Elsewhere we finally get to hear what ball-of-energy guitarist Ronny Drayton actually plays on ‘Pulling Punches’, and Jon Hassell is every inch the NYC avant-garde auteur (in his excellent book ‘Cries And Whispers’, Anthony Reynolds reports that he did just one five-hour session for Brilliant Trees, asking for and getting $5,000 upfront plus co-writing credits for the two tracks he played on).

But who knew he recorded his solos sitting on the floor in the corner of a tiny studio, Sylvian at his elbow? For his part, Sylvo is generally smiley, quiet, engaged, charming, extremely professional and seems to have a good rapport with co-producer Steve Nye.

Sadly the short bit of footage that emerged recently (then rapidly disappeared) of bassist Wayne Braithwaite recording ‘Red Guitar’ is not reinstated here.

The clip is a vital addition to one’s enjoyment of Brilliant Trees – check it out (and I’ve included Sylvian’s own notes on the footage below) before it gets taken down.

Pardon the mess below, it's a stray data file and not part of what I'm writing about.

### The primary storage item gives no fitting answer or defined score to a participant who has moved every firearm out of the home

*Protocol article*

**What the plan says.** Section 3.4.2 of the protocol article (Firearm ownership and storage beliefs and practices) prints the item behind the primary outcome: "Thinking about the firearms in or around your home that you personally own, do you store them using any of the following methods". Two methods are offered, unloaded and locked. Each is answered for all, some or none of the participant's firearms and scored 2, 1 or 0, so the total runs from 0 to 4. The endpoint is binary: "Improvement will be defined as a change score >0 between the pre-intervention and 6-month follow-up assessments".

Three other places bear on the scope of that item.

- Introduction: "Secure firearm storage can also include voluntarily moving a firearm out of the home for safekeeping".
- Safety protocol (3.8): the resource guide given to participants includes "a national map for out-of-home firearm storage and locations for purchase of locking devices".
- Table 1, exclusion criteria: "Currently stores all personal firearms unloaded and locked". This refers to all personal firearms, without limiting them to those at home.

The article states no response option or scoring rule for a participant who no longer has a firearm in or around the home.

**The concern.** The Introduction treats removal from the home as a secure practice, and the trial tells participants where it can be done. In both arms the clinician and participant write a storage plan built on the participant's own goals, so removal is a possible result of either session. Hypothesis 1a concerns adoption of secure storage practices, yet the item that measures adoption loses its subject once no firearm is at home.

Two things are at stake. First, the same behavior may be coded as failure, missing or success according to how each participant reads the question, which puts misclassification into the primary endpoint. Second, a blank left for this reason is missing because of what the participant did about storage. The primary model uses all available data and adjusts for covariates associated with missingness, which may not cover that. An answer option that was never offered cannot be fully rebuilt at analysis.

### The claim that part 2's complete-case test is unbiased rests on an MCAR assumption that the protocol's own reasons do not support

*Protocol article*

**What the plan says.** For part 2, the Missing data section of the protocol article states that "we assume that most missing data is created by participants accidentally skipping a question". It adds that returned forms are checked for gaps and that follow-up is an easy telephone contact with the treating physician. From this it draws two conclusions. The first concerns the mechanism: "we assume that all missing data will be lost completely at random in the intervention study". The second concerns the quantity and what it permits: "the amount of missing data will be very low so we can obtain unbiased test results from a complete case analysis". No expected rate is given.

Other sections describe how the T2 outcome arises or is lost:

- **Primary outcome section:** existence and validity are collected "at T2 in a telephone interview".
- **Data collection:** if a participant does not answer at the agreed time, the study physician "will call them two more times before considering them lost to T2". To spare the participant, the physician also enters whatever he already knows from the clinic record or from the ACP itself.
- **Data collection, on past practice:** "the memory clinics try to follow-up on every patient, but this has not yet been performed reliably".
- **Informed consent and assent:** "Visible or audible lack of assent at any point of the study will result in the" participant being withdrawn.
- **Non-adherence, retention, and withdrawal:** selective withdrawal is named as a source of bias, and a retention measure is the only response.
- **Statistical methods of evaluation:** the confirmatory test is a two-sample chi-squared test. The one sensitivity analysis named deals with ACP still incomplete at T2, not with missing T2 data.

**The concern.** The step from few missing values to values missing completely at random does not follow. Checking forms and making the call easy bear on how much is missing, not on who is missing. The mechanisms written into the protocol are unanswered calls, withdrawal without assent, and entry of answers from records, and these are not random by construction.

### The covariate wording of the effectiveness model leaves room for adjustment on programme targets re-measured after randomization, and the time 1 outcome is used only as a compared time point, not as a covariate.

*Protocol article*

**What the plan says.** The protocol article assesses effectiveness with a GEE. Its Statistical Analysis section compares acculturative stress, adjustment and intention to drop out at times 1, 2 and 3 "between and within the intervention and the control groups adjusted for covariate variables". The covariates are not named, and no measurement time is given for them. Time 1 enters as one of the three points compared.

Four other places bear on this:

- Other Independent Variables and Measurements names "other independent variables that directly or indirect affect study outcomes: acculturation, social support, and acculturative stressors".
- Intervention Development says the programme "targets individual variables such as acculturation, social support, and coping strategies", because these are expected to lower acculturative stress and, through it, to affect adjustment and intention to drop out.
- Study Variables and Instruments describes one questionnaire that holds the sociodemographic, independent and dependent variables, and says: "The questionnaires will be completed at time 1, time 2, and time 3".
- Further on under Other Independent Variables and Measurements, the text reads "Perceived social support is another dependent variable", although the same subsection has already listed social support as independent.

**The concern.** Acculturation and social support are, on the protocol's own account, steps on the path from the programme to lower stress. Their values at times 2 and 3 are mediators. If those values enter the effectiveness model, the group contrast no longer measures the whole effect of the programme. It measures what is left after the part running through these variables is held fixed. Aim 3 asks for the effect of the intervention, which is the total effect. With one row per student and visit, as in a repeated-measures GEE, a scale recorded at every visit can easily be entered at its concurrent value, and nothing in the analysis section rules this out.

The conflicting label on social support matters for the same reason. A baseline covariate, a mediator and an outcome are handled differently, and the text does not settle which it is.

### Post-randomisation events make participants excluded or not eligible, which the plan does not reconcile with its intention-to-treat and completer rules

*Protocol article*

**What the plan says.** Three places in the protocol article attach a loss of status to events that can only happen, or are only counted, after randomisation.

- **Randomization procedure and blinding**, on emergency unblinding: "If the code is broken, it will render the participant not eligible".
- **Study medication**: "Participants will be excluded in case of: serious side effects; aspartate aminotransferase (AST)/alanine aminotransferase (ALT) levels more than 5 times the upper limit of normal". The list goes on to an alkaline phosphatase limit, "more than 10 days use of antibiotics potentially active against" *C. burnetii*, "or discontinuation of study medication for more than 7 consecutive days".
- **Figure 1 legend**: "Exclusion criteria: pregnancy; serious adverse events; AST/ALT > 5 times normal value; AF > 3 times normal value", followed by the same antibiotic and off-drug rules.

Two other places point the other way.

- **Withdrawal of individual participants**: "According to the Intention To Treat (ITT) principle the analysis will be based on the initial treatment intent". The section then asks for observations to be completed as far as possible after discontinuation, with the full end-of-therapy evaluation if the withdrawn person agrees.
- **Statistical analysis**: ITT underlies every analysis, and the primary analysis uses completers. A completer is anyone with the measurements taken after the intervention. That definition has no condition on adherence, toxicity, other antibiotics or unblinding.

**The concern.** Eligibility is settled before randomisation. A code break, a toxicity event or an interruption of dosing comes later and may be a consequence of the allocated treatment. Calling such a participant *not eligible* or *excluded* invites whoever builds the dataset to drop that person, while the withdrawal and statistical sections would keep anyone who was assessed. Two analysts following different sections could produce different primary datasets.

This raw footage, shot on what’s now seen as a primitive camera but which was a top of the line consumer product at the time, a massive, unwieldy object, was documented by Yuka Fujii. I’ve put the material together in the order it was recorded to give a very general idea of the process of development. It’s been my practice to work closely with each individual musician since my earliest days with the band in an attempt to get the best results. I’ve always maintained the band prepared me for working with others, gave me the confidence to work with my peers, the ‘newcomers’ in the room all being older than myself (25). At this point in time Ryuichi’s English was very rudimentary (this was to change radically within the next ten years or so) so we had to communicate as economically as possible, or rather, 95% of the exchange was purely musical. Yuka and Peter Barakan would step in when greater explication was needed. Holger’s English remained consistent throughout the years i knew him. Again, subtleties could be lost so the dialogue was relatively basic. These sessions in Berlin were my first step in creating what would become ‘Brilliant Trees’ and my initial move away from the structure of the band. It was one of the happiest recording experiences I can recall while signed with a major label. Because of the success of having everyone meet in Berlin, a city native to no one involved, it felt like an adventure. People arrived with a spirit of openness and receptivity. I went on to repeat this process with albums such as ‘Secrets of the Beehive’, ‘Rain Tree Crow’, and ‘The First Day’ among others.